We believe it will become even more important to get exposure to the fixed-income market that may be a little bit different than traditional credit exposures. However, investors will have to work harder to uncover compelling opportunities. This will likely require the use of a bottom-up perspective and the bond-picking skills of a professional manager.


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1Spreads measure the difference between the yield of a security and U.S. Treasurys of comparable maturity. Spreads are generally measured in basis points and may reflect credit, liquidity and prepayment risk.

2Par is the face value of a fixed-income security, measured in percentage points, which differs from market value. Bonds trading at par will be quoted as 100.



About Asset Class Comparisons

Elements of this report include comparisons of different asset classes, each of which has distinct risk and return characteristics. Every investment carries risk, and principal values and performance will fluctuate with all asset classes shown, sometimes substantially. Asset classes shown are not insured by the FDIC and are not deposits or other obligations of, or guaranteed by, any depository institution. All asset classes shown are subject to risks, including possible loss of principal invested. The principal risks involved with investing in the asset classes shown are interest-rate risk, credit risk and liquidity risk, with each asset class shown offering a distinct combination of these risks. Generally, considered along a spectrum of risks and return potential, U.S. Treasury securities (which are guaranteed as to the payment of principal and interest by the U.S. government) offer lower credit risk, higher levels of liquidity, higher interest-rate risk and lower return potential, whereas asset classes such as high-yield corporate bonds and emerging-market bonds offer higher credit risk, lower levels of liquidity, lower interest-rate risk and higher return potential. Other asset classes shown carry different levels of each of these risk and return characteristics, and as a result generally fall varying degrees along the risk/return spectrum. Costs and expenses associated with investing in asset classes shown will vary, sometimes substantially, depending upon specific investment vehicles chosen. No investment in the asset classes shown is insured or guaranteed, unless explicitly stated for a specific investment vehicle. Interest income earned on asset classes shown is subject to ordinary federal, state and local income taxes, except U.S. Treasury securities (exempt from state and local income taxes) and municipal securities (exempt from federal income taxes, with certain securities exempt from federal, state and local income taxes). In addition, federal and/or state capital gains taxes may apply to investments that are sold at a profit. Eaton Vance does not provide tax or legal advice. Prospective investors should consult with a tax or legal advisor before making any investment decision.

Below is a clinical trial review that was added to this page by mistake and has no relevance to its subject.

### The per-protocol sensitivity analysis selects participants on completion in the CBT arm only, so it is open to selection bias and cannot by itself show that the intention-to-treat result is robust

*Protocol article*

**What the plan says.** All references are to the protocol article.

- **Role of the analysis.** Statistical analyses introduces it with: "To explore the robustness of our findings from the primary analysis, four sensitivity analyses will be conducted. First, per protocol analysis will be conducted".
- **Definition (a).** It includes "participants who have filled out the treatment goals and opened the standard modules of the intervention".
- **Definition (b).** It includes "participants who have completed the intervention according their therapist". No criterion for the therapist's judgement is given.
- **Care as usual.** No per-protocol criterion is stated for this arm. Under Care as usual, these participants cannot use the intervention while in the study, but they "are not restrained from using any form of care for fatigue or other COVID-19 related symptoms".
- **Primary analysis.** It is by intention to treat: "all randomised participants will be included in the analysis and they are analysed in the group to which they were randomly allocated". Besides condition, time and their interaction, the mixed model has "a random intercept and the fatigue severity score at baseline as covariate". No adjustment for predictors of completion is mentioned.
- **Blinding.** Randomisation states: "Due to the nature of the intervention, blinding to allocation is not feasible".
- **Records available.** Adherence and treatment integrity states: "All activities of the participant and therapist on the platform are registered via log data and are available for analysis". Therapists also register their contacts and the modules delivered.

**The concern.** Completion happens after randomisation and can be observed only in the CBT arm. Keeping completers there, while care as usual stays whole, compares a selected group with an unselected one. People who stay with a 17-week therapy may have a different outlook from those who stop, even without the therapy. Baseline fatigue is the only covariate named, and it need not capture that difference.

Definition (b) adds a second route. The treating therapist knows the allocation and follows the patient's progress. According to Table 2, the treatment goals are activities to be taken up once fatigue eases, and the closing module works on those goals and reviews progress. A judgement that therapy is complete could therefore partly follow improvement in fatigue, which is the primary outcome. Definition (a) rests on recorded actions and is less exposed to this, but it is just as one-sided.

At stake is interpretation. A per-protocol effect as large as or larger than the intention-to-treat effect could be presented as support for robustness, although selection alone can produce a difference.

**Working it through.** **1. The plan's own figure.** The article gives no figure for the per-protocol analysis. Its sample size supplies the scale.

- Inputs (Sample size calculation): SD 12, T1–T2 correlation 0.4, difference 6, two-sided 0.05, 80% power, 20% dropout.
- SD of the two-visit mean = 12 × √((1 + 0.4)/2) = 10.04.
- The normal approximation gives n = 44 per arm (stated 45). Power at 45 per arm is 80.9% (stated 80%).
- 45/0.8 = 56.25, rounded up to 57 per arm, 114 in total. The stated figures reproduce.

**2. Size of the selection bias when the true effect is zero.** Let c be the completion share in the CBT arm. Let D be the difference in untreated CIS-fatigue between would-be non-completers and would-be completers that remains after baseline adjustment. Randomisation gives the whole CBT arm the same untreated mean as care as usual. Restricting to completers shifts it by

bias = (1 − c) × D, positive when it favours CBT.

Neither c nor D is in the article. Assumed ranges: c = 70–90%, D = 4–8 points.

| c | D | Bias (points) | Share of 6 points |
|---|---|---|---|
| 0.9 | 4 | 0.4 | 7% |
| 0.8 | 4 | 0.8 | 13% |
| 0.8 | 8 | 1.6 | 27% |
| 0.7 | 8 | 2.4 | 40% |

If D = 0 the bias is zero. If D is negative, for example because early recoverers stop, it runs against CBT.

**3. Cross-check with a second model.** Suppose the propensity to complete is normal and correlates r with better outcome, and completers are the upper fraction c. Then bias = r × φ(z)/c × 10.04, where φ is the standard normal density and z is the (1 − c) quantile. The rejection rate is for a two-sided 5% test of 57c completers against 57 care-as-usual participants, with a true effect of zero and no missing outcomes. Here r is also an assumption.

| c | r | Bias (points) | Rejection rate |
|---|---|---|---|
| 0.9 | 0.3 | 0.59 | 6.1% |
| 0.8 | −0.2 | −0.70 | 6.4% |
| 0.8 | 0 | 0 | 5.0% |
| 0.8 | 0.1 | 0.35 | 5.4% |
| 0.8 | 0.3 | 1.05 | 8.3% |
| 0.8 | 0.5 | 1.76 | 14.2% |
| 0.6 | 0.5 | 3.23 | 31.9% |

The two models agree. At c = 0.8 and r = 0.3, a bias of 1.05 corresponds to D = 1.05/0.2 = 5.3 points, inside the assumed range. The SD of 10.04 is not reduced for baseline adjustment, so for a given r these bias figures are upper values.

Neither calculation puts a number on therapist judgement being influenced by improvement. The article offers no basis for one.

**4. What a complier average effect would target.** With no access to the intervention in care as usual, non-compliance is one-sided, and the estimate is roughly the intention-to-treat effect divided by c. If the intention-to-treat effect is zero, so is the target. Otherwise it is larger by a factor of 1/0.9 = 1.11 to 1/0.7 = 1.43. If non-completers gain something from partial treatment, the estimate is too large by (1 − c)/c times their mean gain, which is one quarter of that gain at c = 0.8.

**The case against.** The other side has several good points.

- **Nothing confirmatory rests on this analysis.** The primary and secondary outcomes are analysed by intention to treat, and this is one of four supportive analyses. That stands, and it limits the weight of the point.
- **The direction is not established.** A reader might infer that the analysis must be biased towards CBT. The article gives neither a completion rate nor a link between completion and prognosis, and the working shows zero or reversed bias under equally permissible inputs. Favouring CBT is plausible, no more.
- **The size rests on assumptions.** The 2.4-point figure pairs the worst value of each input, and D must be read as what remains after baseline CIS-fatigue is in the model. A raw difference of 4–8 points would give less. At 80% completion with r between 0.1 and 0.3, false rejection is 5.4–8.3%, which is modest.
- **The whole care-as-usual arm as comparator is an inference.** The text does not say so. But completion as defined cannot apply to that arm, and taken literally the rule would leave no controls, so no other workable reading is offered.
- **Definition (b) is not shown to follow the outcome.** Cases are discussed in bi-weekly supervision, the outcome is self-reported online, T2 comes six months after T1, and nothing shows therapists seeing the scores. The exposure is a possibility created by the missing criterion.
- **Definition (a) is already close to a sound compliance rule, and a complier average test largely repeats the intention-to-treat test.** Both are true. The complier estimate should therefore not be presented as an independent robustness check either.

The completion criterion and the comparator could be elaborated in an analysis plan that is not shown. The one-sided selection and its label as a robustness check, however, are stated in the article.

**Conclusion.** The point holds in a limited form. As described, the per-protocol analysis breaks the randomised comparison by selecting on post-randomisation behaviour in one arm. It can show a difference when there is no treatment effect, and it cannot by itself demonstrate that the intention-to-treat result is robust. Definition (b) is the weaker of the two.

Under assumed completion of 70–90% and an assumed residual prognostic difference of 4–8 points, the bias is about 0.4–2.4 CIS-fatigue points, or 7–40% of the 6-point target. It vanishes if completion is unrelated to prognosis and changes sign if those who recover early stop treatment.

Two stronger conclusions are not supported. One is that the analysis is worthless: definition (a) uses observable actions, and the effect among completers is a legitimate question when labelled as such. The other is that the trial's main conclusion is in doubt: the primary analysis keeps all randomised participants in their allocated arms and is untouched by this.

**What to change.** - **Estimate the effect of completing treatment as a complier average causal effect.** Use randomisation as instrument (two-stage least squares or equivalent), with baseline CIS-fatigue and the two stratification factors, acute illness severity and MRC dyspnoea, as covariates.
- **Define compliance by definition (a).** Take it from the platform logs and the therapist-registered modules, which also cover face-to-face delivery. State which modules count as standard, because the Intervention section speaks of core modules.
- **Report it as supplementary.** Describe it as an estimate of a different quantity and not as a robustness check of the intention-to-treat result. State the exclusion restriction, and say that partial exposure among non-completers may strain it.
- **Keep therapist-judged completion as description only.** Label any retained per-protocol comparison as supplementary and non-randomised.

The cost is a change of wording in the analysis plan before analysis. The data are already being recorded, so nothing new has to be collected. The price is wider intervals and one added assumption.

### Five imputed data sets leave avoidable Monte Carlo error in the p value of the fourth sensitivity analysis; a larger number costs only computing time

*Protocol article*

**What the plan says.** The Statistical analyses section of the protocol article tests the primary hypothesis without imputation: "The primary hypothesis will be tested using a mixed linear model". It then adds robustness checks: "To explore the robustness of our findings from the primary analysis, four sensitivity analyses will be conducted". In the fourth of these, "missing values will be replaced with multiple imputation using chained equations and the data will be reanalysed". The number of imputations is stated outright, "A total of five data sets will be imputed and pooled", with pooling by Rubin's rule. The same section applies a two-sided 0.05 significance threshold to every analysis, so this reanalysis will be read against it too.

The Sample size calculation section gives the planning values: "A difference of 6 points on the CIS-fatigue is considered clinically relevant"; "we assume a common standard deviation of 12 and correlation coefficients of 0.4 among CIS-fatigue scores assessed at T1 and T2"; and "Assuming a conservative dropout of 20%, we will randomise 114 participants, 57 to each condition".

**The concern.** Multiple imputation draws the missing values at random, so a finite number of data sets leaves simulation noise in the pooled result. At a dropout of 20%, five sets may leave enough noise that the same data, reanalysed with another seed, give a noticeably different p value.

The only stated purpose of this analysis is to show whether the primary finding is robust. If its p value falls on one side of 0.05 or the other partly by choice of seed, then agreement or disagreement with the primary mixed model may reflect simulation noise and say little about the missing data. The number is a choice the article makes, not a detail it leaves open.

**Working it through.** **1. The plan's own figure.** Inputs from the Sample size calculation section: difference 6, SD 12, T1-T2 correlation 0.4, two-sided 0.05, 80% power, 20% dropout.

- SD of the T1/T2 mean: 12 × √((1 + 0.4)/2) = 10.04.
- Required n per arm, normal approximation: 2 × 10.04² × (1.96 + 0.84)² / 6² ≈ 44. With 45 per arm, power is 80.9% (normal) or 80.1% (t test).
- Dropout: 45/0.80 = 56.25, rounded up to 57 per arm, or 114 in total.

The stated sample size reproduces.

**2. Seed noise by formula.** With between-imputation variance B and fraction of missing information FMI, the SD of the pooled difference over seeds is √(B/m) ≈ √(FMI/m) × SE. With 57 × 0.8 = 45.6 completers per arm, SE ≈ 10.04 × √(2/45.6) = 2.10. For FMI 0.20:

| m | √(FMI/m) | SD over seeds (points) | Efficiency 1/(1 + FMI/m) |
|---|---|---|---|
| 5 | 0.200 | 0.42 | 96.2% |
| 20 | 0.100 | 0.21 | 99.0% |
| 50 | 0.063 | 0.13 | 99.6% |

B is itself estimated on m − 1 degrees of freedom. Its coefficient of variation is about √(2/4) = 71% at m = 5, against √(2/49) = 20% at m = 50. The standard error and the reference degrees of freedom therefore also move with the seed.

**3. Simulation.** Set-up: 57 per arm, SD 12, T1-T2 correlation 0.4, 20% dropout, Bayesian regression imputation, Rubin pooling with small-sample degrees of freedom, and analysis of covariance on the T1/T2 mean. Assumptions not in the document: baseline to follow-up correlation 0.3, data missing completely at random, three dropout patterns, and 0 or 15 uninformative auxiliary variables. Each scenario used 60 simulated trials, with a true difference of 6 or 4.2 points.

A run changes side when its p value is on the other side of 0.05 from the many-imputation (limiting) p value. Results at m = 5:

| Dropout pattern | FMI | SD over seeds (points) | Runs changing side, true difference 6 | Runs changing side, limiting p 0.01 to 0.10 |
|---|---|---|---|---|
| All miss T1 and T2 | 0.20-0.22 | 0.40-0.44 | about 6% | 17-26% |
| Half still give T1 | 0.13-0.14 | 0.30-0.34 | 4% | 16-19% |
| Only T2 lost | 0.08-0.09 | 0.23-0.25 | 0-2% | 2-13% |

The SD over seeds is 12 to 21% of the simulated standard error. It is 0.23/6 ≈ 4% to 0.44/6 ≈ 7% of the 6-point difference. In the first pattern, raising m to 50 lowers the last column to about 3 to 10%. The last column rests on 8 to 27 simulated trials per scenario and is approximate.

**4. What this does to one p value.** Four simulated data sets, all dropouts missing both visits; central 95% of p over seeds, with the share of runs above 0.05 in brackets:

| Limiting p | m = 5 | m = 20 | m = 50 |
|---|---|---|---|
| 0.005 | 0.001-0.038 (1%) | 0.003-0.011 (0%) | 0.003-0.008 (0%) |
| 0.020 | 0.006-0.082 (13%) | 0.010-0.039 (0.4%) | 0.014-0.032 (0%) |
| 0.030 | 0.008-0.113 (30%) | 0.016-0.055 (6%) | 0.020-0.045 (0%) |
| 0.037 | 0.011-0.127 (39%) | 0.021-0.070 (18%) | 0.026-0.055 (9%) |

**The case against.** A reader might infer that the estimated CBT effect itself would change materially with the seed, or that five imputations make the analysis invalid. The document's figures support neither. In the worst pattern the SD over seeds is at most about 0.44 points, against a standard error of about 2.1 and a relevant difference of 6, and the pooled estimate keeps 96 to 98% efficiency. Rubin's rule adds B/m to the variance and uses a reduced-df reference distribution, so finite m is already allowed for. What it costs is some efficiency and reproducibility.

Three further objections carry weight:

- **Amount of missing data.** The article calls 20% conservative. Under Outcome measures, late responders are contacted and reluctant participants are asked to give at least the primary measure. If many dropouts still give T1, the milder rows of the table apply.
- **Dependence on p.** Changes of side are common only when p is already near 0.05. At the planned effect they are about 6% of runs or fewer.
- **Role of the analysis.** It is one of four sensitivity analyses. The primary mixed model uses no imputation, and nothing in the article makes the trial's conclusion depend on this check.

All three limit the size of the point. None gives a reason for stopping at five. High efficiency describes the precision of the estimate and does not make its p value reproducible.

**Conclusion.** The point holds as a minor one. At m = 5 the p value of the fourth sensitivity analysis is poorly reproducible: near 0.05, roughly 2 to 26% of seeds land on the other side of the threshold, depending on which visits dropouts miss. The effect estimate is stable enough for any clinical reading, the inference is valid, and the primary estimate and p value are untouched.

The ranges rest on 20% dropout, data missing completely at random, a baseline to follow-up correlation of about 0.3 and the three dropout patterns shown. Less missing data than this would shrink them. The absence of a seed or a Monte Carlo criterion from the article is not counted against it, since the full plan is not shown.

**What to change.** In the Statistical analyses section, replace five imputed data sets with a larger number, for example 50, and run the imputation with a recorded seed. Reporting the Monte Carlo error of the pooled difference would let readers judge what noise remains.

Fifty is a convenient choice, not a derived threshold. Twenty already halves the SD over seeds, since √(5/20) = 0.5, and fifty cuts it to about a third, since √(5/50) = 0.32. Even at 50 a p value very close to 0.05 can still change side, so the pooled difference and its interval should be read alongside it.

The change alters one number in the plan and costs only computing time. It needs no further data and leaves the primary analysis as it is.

The views expressed in this Insight are those of Kathleen Gaffney and are current only through the date stated at the top of this page. These views are subject to change at any time based upon market or other conditions, and Eaton Vance disclaims any responsibility to update such views. These views may not be relied upon as investment advice and, because investment decisions for Eaton Vance are based on many factors, may not be relied upon as an indication of trading intent on behalf of any Eaton Vance fund.

This Insight may contain statements that are not historical facts, referred to as forward-looking statements. Future results may differ significantly from those stated in forward-looking statements, depending on factors such as changes in securities or financial markets or general economic conditions.

About Risk

An imbalance in supply and demand in the income market may result in valuation uncertainties and greater volatility, less liquidity, widening credit spreads and a lack of price transparency in the market. Investments in foreign instruments or currencies can involve greater risk and volatility than U.S. investments because of adverse market, economic, political, regulatory, geopolitical or other conditions. In emerging countries, these risks may be more significant. As interest rates rise, the value of certain income investments is likely to decline. Investments in income securities may be affected by changes in the creditworthiness of the issuer and are subject to the risk of nonpayment of principal and interest. The value of income securities also may decline because of real or perceived concerns about the issuer’s ability to make principal and interest payments. No Fund is a complete investment program and you may lose money investing in a Fund. The Fund may engage in other investment practices that may involve additional risks and you should review the Fund prospectus for a complete description.

Before investing, investors should consider carefully the investment objectives, risks, charges and expenses of a mutual fund. This and other important information is contained in the prospectus and summary prospectus, which can be obtained from a financial advisor. Prospective investors should read the prospectus carefully before investing.

About Eaton Vance

Eaton Vance Corp. is one of the oldest investment management firms in the United States, with a history dating to 1924. Eaton Vance and its affiliates offer individuals and institutions a broad array of investment strategies and wealth management solutions. The Company’s long record of exemplary service, timely innovation and attractive returns through a variety of market conditions has made Eaton Vance the investment manager of choice for many of today’s most discerning investors. For more information, visit

©2014 Eaton Vance Distributors, Inc. | Member FINRA/SIPC | Two International Place, Boston, MA 02110 |800.836.2414 |



Kathleen Gaffney, CFA, is Co-Director of the Investment Grade Fixed Income Group at Eaton Vance